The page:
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      AMF-26, a Novel Inhibitor of the Golgi System, Targeting ADP-ribosylation Factor 1 (Arf1) with Potential for Cancer Therapy*

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          Background: Golgi is a potential target for cancer treatment, but no inhibitor became an anticancer drug.

          Results: Using a unique bioinformatics approach, we identified a novel Golgi inhibitor, AMF-26, targeting Arf1 activation and possessing potent antitumor activity.

          Conclusion: AMF-26 is a promising new anticancer drug lead.

          Significance: Our data indicate that Arf1 activation is a promising target for cancer treatment.


          ADP-ribosylation factor 1 (Arf1) plays a major role in mediating vesicular transport. Brefeldin A (BFA), a known inhibitor of the Arf1-guanine nucleotide exchange factor (GEF) interaction, is highly cytotoxic. Therefore, interaction of Arf1 with ArfGEF is an attractive target for cancer treatment. However, BFA and its derivatives have not progressed beyond the pre-clinical stage of drug development because of their poor bioavailability. Here, we aimed to identify novel inhibitors of the Arf1-ArfGEF interaction that display potent antitumor activity in vivo but with a chemical structure distinct from that of BFA. We exploited a panel of 39 cell lines (termed JFCR39) coupled with a drug sensitivity data base and COMPARE algorithm, resulting in the identification of a possible novel Arf1-ArfGEF inhibitor AMF-26, which differed structurally from BFA. By using a pulldown assay with GGA3-conjugated beads, we demonstrated that AMF-26 inhibited Arf1 activation. Subsequently, AMF-26 induced Golgi disruption, apoptosis, and cell growth inhibition. Computer modeling/molecular dynamics (MD) simulation suggested that AMF-26 bound to the contact surface of the Arf1-Sec7 domain where BFA bound. AMF-26 affected membrane traffic, including the cis-Golgi and trans-Golgi networks, and the endosomal systems. Furthermore, using AMF-26 and its derivatives, we demonstrated that there was a significant correlation between cell growth inhibition and Golgi disruption. In addition, orally administrated AMF-26 (83 mg/kg of body weight; 5 days) induced complete regression of human breast cancer BSY-1 xenografts in vivo, suggesting that AMF-26 is a novel anticancer drug candidate that inhibits the Golgi system, targeting Arf1 activation.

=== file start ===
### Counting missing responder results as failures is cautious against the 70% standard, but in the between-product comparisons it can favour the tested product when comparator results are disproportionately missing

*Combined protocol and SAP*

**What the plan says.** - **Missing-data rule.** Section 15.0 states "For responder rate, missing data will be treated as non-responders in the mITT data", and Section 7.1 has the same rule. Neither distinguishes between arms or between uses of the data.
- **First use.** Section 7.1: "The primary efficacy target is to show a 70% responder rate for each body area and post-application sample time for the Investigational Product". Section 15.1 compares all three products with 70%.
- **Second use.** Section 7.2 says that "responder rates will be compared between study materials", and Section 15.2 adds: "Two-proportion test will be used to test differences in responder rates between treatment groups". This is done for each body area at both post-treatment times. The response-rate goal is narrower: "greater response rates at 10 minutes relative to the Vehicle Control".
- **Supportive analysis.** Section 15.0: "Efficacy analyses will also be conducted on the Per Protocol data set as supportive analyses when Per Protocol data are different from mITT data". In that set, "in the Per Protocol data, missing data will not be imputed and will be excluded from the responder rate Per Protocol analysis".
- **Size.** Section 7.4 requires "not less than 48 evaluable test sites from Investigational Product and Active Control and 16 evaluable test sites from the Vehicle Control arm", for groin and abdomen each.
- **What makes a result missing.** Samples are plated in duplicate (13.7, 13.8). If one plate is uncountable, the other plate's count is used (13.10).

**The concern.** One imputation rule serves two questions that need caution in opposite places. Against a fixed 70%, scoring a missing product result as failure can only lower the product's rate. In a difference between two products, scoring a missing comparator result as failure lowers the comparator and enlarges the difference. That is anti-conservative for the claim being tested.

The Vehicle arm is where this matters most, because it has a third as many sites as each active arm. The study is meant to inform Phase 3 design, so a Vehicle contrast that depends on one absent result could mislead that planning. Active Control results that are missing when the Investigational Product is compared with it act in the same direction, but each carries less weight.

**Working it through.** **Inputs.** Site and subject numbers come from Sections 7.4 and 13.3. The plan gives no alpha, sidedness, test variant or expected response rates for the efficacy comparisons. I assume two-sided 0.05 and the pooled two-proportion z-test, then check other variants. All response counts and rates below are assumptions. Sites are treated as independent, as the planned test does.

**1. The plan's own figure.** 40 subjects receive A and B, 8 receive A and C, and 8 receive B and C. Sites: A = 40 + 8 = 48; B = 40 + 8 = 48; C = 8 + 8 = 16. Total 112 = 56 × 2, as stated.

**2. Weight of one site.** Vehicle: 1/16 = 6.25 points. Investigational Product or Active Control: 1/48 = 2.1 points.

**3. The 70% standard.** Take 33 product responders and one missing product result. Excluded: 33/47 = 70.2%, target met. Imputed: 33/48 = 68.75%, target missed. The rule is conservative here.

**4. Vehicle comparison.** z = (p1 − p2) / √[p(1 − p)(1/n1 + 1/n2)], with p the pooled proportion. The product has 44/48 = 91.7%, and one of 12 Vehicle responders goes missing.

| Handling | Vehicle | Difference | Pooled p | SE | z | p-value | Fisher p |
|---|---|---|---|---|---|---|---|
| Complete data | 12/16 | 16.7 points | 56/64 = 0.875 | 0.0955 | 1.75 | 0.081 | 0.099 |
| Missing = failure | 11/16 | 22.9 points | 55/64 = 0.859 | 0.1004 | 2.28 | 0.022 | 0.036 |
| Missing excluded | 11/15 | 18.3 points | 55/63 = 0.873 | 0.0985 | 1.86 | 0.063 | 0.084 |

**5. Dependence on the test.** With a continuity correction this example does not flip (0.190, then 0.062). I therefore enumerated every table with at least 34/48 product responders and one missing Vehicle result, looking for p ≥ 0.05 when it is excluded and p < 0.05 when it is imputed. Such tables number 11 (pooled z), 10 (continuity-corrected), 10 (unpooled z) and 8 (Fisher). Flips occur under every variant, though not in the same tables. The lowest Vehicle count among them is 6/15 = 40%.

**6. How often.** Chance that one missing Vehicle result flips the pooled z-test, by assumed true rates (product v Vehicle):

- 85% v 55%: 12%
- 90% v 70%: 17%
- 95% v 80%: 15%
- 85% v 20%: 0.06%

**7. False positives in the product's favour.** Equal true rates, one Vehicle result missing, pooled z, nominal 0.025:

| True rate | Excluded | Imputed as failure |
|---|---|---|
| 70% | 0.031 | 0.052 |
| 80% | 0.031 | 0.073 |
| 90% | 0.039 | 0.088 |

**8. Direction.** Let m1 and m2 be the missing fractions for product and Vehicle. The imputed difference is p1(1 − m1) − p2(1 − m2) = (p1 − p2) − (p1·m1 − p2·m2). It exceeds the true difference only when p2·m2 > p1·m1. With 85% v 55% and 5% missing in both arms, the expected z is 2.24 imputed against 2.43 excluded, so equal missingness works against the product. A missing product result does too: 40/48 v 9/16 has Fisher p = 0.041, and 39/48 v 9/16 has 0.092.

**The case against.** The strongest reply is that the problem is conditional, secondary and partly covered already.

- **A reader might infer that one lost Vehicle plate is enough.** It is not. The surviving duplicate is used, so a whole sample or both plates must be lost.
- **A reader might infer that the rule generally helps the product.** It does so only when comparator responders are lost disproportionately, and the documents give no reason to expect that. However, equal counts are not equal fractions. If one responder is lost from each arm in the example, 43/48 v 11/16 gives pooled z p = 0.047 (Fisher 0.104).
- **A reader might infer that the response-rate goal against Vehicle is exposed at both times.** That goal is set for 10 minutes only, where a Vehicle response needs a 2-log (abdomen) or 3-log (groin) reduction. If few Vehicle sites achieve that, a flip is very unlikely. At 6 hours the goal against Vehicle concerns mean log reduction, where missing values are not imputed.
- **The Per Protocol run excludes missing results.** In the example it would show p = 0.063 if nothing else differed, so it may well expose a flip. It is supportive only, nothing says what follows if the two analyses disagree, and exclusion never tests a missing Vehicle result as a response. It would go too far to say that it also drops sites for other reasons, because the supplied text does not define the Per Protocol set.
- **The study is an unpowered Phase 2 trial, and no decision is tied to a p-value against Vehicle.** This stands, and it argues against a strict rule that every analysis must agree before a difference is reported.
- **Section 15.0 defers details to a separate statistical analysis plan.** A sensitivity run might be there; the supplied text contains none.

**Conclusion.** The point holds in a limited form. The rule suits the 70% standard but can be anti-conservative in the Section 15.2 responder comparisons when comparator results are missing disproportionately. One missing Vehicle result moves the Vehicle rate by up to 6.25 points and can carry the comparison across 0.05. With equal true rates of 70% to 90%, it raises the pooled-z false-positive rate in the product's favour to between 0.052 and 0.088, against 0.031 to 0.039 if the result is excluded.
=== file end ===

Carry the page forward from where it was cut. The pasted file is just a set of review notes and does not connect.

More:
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          Most cited references 46

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          The NCI60 human tumour cell line anticancer drug screen.

          The US National Cancer Institute (NCI) 60 human tumour cell line anticancer drug screen (NCI60) was developed in the late 1980s as an in vitro drug-discovery tool intended to supplant the use of transplantable animal tumours in anticancer drug screening. This screening model was rapidly recognized as a rich source of information about the mechanisms of growth inhibition and tumour-cell kill. Recently, its role has changed to that of a service screen supporting the cancer research community. Here I review the development, use and productivity of the screen, highlighting several outcomes that have contributed to advances in cancer chemotherapy.
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            Feasibility of a high-flux anticancer drug screen using a diverse panel of cultured human tumor cell lines.